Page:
Aqueous Solution/Vapor Interfaces
The properties of liquid/vapor interfaces play a major role in natural processes. For example, they strongly influence the abundance and reactivity of trace gas molecules that govern heterogeneous processes in atmospheric and environmental chemistry. In particular aqueous aerosols catalyze heterogeneous reactions in the troposphere and can act as both sinks (e.g., HNO3, HCl, N2O5) and sources (e.g., halogen radicals) for atmospheric trace gases. To date, little is known about the concentration of a wide range of solution phase species at the liquid/vapor interface, which can significantly differ from that in the bulk.
Even less is known about the fundamental pathways in heterogeneous reactions of gas phase species at liquid/vapor interfaces. While our knowledge about heterogeneous chemical reactions at solid/vapor interfaces has rapidly expanded over the past decades, the direct measurement of reaction products and mechanisms at the liquid/vapor interface is still hampered by the difficulty of applying surface science techniques to samples with high vapor pressures. Our goal is to develop new experimental tools and platforms to simultaneously measure the surface and bulk chemical composition of aqueous solutions. Emphasis is on monitoring the ion segregation and surfactant layers at the liquid/vapor interface, which lead to a distinctly different chemical composition of the interfacial region from that of the bulk, and to study reactions at the interface and in the bulk as a function of time, which are coupled due to the high diffusion coefficient in aqueous solutions, resulting in fast transport of reaction products from the interface into the bulk and vice versa, as shown in the figure above.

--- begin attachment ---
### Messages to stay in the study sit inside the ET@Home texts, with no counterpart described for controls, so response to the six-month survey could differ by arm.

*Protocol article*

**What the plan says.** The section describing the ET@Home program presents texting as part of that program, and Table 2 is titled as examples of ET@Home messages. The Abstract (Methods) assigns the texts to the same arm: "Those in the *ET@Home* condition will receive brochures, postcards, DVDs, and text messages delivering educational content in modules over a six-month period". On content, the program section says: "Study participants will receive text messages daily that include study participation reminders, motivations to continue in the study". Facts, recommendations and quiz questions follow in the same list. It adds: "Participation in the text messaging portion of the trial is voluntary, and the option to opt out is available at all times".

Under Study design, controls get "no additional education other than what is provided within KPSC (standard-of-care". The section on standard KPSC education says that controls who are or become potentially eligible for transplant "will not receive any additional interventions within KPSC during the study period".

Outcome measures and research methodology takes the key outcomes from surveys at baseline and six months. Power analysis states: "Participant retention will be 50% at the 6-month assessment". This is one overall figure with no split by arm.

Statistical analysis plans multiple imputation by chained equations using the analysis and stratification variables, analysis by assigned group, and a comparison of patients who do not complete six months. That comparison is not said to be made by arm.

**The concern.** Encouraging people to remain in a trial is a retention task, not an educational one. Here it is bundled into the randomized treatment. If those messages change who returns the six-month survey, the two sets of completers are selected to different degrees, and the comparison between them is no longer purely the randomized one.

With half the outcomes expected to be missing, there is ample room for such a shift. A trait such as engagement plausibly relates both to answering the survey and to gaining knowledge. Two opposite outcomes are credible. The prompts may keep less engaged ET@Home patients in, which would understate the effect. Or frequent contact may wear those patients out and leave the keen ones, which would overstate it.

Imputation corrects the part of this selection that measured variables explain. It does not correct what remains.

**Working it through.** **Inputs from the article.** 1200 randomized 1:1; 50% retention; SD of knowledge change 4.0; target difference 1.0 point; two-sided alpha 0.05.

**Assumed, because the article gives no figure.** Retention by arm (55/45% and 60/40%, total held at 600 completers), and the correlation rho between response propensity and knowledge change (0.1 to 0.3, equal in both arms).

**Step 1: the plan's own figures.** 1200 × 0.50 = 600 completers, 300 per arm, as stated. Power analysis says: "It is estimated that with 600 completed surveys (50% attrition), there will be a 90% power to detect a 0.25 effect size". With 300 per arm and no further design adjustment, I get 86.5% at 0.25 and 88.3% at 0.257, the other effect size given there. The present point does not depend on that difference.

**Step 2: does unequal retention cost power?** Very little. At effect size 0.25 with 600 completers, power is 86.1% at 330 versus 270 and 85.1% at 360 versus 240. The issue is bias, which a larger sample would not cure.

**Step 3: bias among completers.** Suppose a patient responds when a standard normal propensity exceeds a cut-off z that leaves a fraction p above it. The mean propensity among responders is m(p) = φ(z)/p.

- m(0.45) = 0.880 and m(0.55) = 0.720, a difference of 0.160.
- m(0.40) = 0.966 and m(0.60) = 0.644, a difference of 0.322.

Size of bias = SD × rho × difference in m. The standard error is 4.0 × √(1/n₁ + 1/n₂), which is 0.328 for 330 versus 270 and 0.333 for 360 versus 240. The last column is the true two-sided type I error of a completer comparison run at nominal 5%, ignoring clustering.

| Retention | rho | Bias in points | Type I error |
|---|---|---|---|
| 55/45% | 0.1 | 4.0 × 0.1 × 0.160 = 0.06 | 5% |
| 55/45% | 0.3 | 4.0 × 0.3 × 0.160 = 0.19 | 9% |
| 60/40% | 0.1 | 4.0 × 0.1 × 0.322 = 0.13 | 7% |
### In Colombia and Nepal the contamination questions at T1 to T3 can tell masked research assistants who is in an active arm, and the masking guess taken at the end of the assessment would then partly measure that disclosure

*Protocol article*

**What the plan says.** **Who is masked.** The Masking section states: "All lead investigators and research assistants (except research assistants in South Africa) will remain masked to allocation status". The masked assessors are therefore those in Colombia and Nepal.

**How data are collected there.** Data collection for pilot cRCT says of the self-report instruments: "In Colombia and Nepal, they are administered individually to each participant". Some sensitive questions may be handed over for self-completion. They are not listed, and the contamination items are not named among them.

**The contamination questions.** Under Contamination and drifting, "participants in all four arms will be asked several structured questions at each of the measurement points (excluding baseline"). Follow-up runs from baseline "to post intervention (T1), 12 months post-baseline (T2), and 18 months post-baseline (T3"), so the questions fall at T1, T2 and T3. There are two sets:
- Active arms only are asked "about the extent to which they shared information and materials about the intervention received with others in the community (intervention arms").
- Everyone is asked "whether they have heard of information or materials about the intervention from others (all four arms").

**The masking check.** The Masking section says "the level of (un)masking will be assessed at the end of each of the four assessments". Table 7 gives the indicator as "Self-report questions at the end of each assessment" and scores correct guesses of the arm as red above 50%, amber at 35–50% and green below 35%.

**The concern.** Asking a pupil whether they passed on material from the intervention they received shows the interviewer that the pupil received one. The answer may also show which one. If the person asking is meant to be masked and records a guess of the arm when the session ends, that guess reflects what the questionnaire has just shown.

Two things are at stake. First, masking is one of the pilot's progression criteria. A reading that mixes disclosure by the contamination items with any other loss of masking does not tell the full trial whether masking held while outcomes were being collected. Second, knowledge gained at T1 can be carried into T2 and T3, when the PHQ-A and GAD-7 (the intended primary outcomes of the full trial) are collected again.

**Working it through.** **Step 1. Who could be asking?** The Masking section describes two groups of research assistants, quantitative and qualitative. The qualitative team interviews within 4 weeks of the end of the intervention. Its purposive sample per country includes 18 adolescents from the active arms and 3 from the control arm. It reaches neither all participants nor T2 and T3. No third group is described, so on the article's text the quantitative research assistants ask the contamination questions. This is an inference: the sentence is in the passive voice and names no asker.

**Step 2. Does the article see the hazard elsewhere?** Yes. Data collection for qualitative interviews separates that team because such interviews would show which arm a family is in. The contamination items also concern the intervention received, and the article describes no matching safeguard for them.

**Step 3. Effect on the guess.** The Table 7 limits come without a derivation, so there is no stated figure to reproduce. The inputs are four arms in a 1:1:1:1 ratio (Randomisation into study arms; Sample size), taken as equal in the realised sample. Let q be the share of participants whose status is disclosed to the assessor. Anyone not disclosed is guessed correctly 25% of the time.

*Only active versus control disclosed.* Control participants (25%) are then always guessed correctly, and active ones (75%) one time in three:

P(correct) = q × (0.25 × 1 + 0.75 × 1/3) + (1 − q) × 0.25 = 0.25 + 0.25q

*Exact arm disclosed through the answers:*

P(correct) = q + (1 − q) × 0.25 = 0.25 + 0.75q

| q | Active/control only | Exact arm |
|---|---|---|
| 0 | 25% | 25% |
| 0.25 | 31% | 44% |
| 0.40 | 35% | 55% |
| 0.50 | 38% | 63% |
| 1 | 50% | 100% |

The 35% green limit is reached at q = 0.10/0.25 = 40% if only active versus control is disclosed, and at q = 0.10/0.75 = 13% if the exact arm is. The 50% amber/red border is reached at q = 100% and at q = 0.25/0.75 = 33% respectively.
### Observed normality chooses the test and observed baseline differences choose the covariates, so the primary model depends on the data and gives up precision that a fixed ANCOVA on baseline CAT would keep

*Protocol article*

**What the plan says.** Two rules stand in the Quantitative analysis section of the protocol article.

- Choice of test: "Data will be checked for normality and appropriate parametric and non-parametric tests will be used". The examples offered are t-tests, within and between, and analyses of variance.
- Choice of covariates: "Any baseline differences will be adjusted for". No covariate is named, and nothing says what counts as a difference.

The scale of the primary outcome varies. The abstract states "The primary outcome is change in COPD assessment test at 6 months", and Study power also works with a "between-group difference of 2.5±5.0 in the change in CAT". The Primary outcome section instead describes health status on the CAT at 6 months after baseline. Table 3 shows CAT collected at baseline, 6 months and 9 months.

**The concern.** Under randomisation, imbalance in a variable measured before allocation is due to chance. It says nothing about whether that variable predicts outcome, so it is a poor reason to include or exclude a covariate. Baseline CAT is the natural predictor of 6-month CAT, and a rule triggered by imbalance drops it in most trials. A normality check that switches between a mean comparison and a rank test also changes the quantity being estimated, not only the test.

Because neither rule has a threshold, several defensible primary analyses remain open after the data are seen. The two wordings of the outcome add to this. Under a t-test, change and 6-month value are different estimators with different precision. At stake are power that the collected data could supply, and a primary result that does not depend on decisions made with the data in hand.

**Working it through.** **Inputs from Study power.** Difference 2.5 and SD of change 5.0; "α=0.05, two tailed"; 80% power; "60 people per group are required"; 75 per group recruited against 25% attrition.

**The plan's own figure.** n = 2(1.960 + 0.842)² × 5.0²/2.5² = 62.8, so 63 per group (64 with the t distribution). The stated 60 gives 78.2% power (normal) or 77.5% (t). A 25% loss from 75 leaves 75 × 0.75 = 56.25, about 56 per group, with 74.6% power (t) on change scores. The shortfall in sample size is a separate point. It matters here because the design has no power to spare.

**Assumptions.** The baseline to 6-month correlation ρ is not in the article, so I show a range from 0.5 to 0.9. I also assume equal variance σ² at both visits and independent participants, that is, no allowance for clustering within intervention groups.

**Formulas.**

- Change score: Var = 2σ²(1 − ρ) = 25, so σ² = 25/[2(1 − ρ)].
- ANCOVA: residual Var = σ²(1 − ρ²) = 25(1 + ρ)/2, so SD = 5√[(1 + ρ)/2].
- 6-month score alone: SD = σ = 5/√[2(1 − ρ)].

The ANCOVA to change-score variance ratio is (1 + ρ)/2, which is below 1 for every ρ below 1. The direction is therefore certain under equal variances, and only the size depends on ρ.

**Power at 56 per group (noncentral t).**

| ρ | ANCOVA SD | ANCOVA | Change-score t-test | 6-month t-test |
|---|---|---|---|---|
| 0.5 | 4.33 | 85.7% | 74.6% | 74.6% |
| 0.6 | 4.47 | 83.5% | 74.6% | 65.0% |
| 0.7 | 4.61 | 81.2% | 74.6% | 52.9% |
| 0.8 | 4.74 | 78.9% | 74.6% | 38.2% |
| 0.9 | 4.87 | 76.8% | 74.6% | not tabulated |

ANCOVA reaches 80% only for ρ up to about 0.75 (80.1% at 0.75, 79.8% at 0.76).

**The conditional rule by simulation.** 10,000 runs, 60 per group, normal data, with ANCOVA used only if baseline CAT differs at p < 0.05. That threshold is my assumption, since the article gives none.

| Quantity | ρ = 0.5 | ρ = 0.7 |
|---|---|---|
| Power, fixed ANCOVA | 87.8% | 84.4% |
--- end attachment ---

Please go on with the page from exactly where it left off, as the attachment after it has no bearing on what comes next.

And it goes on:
The ice/vapor interface governs many processes, including chemical reactions over the polar icepack and on frozen aerosol particles, and the ease of skiing and skating. One intriguing feature of the ice/vapor interface is the existence of a liquid-like -or disordered (DI) - layer at temperatures close to the melting point. While there is general agreement that this layer will influence the chemical and physical processes at the interface, its basic properties, such as the thickness as a function of temperature, are highly controversial, as the figure below shows, with ΔT as temperature below the melting point. The divergent results are most likely caused by two factors: For one, different methods use different properties of the sample to distinguish between crystalline ice and the liquid-like layer, such as disorder in the oxygen sublattice (proton backscattering, X-ray diffraction) or differences in the optical properties of ice and water (ellipsometry). Another possible reason for the discrepancies seen in the figure above is the presence of contamination, e.g. carbonaceous material or alkali halide ions at the interface, which might increase the degree of premelting. Our approach is to use ambient pressure XPS to monitor the chemical composition of the ice surface (i.e. the presence of contamination) and to utilize near edge X-ray absorption fine structure (NEXAFS) spectroscopy to measure the degree of premelting.